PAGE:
I was wondering if the legend and miracle cures were true when Dad’s voice interrupted my thoughts. ‘Now Hamish is calm we better make a start – it’s a long walk home.’
The farmer lifted me onto the donkey’s back. Hamish was four feet high. It felt like I was on stilts. This was so exciting! I grinned until my face hurt, especially when the farmer’s wife gave Dad the biggest bag of jelly babies I’d ever seen. ‘Take these and use them wisely. Hamish will be no trouble.’
A few sweets coaxed Hamish from the security of the fields. I clung to his dirty coat. ‘Donkeys love to take dust baths,’ Dad said. ‘They choose a spot in their pasture to dig out and bathe themselves daily.’ I looked at several crumbling cowpats. ‘We won’t think too much about what was in the dirt,’ Dad said with a wink, ‘but he’ll need a good scrub before church tomorrow.’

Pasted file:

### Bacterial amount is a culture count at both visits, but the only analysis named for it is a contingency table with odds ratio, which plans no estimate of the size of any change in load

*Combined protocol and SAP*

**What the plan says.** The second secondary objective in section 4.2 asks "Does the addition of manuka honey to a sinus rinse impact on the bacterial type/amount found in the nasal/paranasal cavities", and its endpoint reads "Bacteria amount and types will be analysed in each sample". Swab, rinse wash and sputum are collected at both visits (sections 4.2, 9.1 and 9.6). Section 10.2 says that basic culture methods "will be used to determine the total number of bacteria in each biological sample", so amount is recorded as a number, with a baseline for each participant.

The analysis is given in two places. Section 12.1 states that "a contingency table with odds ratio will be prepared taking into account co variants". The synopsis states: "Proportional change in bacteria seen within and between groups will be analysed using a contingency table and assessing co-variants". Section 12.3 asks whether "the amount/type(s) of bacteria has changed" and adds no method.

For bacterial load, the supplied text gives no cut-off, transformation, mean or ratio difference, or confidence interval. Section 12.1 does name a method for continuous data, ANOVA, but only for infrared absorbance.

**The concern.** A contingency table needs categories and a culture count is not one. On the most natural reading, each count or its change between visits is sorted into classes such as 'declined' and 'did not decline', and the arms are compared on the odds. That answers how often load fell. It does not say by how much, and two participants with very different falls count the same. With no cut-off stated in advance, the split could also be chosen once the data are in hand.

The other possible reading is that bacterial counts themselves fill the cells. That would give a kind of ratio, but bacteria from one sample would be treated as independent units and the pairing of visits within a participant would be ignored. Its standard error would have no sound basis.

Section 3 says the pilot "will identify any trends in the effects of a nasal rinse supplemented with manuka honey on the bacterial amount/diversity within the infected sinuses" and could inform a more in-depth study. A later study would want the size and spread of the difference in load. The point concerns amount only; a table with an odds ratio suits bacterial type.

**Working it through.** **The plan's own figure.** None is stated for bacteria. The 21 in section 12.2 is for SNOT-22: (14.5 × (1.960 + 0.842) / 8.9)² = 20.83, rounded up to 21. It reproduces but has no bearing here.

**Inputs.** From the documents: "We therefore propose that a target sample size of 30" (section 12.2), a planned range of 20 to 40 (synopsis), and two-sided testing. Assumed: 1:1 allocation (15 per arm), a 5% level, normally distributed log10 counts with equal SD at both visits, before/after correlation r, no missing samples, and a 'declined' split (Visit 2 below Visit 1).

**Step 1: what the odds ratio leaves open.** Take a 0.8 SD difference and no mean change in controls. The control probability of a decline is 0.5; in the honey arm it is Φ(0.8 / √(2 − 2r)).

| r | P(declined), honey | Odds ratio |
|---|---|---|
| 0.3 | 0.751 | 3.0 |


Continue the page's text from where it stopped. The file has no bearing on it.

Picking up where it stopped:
He chuckled and as an afterthought said, ‘ and so will you!’
Hamish stopped. Donkeys hate water under their feet and always avoid puddles. Dad reverted to jelly baby bribery. Hamish plodded on. When he stopped, a jelly baby, or two, or three, encouraged him. I spoke my thoughts aloud, ‘ I don’t think donkeys are stupid!’ Dad smiled and gave me a jelly baby.
He pointed out marsh violets peeping from beneath a granite boulder. I studied the face almost parallel to mine. Black moustache, thick and neatly groomed, long, patrician nose all ‘McInnes’s inherited. I sniffed his jet-black hair, Brylcreemed beneath traditional tweed cap. His olive skin, not yet summer brown, revealed the legacy of the survivors of the wrecked Spanish Armada who settled in the Highlands in the sixteenth century. Well that was the story Dad liked to tell.
Suddenly, he burst into song, his magnificent tenor voice encouraging me to join in:
Ev’ry road thro’ life is a long, long road, Fill’d with joys and sorrows too, As you journey on how your heart will yearn For the things most dear to you. With wealth and love ’tis so, But onward we must go. Keep right on to the end of the road, Keep right on to the end, Tho’ the way be long, let your heart be strong, Keep right on round the bend.